PARIS—Whilst today's silicon-based photonics chips require complex manufacturing processes to connect the light sources to the silicon, involving wafer-level stacking, physicists at the Technical University of Munich (TUM) have managed to grow vertical nanolasers, only 360nm in diameter, directly onto silicon.
This opens up new optical ports for the integration of photonic components on top of CMOS circuits.
Because the materials have different lattice parameters and different coefficients of thermal expansion, growing a III-V semiconductor onto silicon leads to strain and typically yields a large number of defects, which makes the layers unsuitable to create operational devices.
The TUM team solved this problem by first depositing GaAs nanowires freestanding on silicon, with a footprints only about 40 to 50nm in diameter, corresponding to the diameter of seeding pinholes in a 250nm thick SiO2 interlayer. They then used molecular beam epitaxy (MBE) to grow the inner core nanowire up to around 10um in length, before widening selectively the diameter of the GaAs nanowire through a controlled lateral growth, into coaxial laser structures.
Fig. 1: Scanning electron microscopic image of the GaAs/AlGaAs NWs (a), size measurement (b) and lasing experimentation (c) through external optical pumping.
By altering their chemistries, the researchers managed to build multiple layers of Quantum Wells (QW) through depositing multiple hexagonal GaAs-AlGaAs core-shell structures. They demonstrated a 8nm thick GaAs QW sandwiched between 75nm thick AlGaAs barrier layers, but also a multiple quantum well laser structure consisting of seven 8nm thick GaAs QWs separated by 10nm thick AlGaAs barriers.
Fig. 2: (a) Schematic illustrations of the coaxial GaAs-AlGaAs MQW NW heterostructure; (b) SEM image of the laser structure as grown on Si; (c) Cross-sectional HAADF-STEM image of the same structure showing the GaAs layers in bright and the AlGaAs regions in dark; (d) Magnified image as well as Z-contrast function across a section of adjacent GaAs QWs and AlGaAs barriers.
In both designs, the coreshell GaAsAlGaAs nanowires remain connected to the silicon substrate via the inner core that extends throughout the SiO2 interlayer, the later acting as one mirror in the lasing operation.
In previous work, the researchers had investigated detached GaAs-AlGaAs core-shell NW lasers to characterize and probe their intrinsic properties and performance.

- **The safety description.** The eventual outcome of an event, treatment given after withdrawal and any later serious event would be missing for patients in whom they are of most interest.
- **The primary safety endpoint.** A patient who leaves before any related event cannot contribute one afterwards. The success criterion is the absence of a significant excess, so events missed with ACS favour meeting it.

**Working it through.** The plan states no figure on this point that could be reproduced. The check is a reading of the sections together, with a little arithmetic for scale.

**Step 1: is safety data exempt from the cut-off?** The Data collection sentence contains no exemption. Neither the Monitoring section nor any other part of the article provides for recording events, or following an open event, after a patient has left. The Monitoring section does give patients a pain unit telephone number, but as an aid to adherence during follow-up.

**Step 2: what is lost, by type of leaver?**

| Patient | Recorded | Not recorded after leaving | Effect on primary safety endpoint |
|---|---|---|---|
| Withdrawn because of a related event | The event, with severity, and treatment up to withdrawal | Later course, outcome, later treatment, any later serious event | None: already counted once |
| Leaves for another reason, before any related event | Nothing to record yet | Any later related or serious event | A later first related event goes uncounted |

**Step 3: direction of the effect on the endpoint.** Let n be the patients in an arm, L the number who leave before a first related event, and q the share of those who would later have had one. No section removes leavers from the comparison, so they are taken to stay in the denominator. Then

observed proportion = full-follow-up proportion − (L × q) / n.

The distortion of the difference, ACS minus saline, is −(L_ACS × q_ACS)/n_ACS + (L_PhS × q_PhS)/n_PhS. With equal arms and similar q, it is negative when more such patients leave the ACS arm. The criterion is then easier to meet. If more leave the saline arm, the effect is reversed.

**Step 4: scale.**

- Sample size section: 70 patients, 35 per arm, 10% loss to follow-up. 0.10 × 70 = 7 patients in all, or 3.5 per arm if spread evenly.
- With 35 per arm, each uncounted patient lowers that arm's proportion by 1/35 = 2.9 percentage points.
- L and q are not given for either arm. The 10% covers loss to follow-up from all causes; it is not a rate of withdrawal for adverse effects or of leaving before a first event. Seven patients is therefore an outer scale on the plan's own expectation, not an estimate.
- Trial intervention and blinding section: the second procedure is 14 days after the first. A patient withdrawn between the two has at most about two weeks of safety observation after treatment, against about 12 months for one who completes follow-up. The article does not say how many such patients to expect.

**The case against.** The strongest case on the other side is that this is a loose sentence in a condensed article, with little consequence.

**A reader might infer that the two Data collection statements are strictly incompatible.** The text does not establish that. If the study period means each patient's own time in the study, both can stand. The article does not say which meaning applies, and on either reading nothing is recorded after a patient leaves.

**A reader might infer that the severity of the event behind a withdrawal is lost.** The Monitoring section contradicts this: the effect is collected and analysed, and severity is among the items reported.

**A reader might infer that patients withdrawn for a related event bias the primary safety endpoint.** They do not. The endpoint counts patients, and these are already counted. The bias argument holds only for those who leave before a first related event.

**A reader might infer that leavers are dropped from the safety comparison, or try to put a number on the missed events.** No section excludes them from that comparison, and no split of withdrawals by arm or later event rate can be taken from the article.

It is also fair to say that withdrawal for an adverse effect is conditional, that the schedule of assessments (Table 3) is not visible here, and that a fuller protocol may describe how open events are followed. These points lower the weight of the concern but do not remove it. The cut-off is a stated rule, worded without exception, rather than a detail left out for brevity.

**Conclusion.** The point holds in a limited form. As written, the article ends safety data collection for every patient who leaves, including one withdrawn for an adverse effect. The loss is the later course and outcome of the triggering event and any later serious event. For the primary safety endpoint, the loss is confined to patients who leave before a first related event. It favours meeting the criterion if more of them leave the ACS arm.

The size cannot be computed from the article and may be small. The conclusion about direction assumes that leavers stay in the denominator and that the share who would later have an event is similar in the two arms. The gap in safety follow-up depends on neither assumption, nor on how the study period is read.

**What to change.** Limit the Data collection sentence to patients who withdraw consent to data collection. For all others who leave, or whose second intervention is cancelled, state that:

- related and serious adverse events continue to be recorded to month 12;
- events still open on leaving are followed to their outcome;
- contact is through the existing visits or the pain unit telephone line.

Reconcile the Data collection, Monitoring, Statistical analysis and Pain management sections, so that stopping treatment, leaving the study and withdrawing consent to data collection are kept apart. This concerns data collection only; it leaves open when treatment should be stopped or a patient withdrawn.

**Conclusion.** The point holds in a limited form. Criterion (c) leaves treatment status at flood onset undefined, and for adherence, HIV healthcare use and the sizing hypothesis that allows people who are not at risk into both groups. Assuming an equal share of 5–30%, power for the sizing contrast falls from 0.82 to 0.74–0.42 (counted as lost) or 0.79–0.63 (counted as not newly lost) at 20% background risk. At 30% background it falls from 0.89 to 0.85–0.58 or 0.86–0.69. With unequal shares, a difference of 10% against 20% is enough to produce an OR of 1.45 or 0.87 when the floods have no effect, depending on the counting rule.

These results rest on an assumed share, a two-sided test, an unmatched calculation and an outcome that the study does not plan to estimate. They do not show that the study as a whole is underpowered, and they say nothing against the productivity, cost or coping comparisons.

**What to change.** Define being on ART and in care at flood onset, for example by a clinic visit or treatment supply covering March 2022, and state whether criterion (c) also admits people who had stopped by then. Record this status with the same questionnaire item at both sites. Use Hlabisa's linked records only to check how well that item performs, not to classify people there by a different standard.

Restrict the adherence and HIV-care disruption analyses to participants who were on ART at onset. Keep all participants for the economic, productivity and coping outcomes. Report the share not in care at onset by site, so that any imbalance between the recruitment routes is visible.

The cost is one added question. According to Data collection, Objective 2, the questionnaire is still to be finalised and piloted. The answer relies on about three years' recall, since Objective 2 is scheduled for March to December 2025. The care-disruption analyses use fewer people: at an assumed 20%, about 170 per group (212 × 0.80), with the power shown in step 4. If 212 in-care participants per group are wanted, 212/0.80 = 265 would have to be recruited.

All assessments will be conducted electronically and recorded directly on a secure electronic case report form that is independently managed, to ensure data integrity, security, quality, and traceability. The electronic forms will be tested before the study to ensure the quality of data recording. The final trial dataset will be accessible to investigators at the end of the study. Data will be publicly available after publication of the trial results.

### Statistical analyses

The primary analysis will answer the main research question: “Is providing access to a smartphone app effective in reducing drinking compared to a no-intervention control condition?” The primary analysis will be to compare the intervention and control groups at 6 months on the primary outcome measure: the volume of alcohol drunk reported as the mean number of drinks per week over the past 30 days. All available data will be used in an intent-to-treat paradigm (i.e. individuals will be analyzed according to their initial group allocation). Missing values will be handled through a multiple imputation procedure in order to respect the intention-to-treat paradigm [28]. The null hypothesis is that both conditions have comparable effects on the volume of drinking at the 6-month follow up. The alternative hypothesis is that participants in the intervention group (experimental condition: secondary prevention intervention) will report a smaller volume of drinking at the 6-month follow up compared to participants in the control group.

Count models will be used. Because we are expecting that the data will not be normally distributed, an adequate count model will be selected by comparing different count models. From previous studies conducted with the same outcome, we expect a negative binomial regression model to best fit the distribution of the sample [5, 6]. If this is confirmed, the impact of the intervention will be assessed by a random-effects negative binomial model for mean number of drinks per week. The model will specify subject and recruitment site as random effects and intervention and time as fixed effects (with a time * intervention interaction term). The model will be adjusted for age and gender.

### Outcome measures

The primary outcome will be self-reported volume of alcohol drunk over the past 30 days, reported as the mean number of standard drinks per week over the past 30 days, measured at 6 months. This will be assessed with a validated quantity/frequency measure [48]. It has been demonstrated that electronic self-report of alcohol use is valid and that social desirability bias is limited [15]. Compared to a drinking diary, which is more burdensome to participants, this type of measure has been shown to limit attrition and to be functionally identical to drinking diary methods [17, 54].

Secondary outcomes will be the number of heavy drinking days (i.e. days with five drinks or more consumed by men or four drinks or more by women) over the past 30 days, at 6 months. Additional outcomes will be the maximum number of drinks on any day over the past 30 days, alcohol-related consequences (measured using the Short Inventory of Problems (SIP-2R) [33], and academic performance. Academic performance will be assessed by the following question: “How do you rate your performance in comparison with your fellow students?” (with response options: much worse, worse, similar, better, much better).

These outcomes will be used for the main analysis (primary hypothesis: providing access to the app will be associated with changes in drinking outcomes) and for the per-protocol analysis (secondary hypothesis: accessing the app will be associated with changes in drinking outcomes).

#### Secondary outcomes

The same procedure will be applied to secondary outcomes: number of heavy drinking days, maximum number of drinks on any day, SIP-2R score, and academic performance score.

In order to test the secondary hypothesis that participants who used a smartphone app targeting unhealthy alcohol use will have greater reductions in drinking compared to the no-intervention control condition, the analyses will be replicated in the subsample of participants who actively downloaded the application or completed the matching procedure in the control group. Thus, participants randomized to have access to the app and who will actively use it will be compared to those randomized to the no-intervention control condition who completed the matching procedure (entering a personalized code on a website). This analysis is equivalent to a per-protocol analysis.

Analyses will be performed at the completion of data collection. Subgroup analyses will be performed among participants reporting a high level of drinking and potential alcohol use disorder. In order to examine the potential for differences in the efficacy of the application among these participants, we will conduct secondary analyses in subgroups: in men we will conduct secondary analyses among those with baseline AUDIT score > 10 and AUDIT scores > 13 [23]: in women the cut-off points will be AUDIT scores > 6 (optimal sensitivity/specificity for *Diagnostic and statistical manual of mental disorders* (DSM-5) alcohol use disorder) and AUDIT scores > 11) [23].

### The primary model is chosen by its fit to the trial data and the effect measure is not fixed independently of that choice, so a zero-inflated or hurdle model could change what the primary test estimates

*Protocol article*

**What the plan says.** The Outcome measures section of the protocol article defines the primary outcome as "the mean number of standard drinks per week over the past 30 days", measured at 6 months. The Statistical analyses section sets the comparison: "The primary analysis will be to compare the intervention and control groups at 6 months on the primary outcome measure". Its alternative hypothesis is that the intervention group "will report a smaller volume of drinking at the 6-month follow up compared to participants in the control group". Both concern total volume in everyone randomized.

In their latest paper, "Coaxial GaAs-AlGaAs core-multishell nanowire lasers with epitaxial gain control" just published in the Applied Physics Letters, they proved near-infrared lasing operation (through external optical excitation using a Ti:sapphire laser tuned to 780nm) with the nanowires standing on top of their silicon base, at room temperature.
Next the researchers want to improve the NW-laser performance by improving the end-facet reflectivity via chemical polishing or by depositing dielectric Bragg mirrors. Also, for a practical use, the lasers should emit unidirectionally into the underlying silicon where patterned photonic hardware could be nested, including on-chip waveguides. For a true integration, they will also require electrical injection.
"Our current research goals focus on developing methods to realise electrically pumped NW lasers on silicon and also integrated lasers emitting into underlying photonic circuitry. Until now the devices are optically pumped but they are grown site selectively on the silicon substrate" commented Dr. Jonathan J. Finley, Professor at the Technical University of Munich Walter Schottky Institute.
"We have already filed patents for the basic technologies for the NW laser on silicon and we are certainly interested to discuss licensing of IP to interested parties" he concluded.
Read more at http://pubs.acs.org/doi/full/10.1021/acs.nanolett.5b03404
Visit the Technical University of Munich Walter Schottky Institute - www.wsi.tum.de
Article originally posted on EE Times Europe.